Olivia DeHavilland had been a popular leading lady and star since the mid-30s. Coincidentally, she was able to break free from her WB contract in 1946, when you mention she turned 30. She was able to pick strong roles from those submitted to her, as her name retained the lustre of the fight she had just won; rather surprisingly, she was not blackballed by the majors, since she had already started making movies, on the dl, even before her suit had concluded. Right off the bat she gets nominated, and won an Oscar, which only engendered more of the best roles around being offered to her, including two more nominations (with another win) in the next 3 years.

 

 

 

Both Susan Hayward and Ava Gardner achieved stardom at a later age than did Linda Darnell, who had become a leading lady at age 15. True at age 20, she radically shifted her image successfully, which led to a renewed vigor in her career. But at the time Linda turned 30, in 1953, newly free from her long-term contract at Fox, the studios were in crisis, and movie production was in freefall, and freelancing in this atmosphere was a difficult and crowded endeavor. Linda, around for nearly 15 years as a star, was quickly seen as passé by the new breed of filmmakers, as well as older ones, all trying to cater to young audiences by providing fresh new personalities for their movies.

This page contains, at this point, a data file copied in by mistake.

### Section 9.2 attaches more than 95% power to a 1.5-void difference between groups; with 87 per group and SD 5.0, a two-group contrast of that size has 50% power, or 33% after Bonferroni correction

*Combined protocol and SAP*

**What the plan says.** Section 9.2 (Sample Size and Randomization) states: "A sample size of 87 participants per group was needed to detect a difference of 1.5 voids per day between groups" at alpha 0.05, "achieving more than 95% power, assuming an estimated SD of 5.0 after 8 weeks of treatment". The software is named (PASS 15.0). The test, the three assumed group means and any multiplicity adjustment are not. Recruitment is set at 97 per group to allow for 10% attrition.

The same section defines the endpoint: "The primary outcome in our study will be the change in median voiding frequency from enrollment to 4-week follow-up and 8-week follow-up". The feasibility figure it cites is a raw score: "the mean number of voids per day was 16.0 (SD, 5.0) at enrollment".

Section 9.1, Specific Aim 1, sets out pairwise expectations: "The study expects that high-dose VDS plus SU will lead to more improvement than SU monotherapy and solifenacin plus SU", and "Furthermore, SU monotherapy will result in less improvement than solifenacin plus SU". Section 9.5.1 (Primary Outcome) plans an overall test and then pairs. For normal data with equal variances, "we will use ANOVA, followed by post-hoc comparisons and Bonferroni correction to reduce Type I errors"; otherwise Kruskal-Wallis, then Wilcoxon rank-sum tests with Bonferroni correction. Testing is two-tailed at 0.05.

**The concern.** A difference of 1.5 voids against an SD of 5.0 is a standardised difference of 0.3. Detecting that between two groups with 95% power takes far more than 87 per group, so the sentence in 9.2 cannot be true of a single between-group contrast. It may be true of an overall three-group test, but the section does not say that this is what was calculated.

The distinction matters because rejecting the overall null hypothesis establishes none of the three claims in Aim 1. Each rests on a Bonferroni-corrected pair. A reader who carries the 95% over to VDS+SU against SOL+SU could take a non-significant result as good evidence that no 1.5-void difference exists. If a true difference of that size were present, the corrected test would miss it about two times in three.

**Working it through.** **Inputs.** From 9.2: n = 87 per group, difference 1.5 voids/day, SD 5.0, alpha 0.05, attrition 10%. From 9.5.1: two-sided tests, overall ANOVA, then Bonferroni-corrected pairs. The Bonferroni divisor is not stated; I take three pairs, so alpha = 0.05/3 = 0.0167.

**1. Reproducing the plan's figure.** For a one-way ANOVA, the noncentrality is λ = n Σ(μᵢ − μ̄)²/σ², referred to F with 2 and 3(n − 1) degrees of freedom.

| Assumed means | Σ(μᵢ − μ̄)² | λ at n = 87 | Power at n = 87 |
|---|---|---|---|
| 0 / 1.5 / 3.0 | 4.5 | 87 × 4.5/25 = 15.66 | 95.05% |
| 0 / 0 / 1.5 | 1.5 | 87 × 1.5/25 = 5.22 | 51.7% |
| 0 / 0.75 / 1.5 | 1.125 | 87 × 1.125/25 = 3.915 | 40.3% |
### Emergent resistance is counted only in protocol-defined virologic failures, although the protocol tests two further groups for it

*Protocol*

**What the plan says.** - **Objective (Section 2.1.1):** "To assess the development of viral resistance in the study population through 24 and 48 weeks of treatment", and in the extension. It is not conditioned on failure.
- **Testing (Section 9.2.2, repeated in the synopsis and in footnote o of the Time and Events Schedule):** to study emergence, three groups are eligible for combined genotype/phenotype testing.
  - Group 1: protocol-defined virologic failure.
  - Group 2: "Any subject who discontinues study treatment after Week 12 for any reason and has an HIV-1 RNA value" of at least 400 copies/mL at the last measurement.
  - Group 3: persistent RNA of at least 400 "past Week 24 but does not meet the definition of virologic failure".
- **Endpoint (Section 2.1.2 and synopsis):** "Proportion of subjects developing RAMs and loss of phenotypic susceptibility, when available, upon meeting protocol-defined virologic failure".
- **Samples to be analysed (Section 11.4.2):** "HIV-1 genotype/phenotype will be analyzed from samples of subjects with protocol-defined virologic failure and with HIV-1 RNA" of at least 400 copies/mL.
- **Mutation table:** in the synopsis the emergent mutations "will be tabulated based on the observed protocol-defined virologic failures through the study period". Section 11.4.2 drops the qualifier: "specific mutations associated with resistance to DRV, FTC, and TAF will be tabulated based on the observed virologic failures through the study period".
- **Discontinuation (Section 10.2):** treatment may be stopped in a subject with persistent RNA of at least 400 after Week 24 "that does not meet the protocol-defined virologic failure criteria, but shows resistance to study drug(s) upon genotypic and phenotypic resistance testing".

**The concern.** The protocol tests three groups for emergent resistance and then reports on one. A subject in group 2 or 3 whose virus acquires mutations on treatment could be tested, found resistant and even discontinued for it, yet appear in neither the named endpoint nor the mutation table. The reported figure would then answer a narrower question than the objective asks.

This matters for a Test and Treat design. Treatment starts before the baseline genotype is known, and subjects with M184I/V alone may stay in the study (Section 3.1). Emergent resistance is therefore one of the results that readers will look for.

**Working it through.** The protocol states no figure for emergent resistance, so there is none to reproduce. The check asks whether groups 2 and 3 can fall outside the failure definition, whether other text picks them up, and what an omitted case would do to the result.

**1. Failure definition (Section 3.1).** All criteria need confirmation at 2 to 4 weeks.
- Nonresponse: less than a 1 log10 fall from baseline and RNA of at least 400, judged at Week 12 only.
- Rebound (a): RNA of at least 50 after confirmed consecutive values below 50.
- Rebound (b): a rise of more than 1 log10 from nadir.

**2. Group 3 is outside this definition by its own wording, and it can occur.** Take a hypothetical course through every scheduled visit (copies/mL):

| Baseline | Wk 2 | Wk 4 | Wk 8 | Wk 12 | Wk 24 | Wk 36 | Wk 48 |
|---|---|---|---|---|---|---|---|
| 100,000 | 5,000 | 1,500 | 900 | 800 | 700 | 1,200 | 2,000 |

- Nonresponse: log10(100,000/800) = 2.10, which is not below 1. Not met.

By contrast, both Susan and Ava achieved real stardom in the last half of the 40s. Susan would become one of the industry's top stars in the 1950s, at her new berth at Fox, where she was an unwitting factor in Linda's displacement there. Ava, who finally got star parts at the very end of the 40s, also had a long-term contract, at MGM, for most of the 50s. So this is how Susan and Ava better weathered this than Linda, becoming stars at a much later age than Linda, and still having security from their long-term contracts.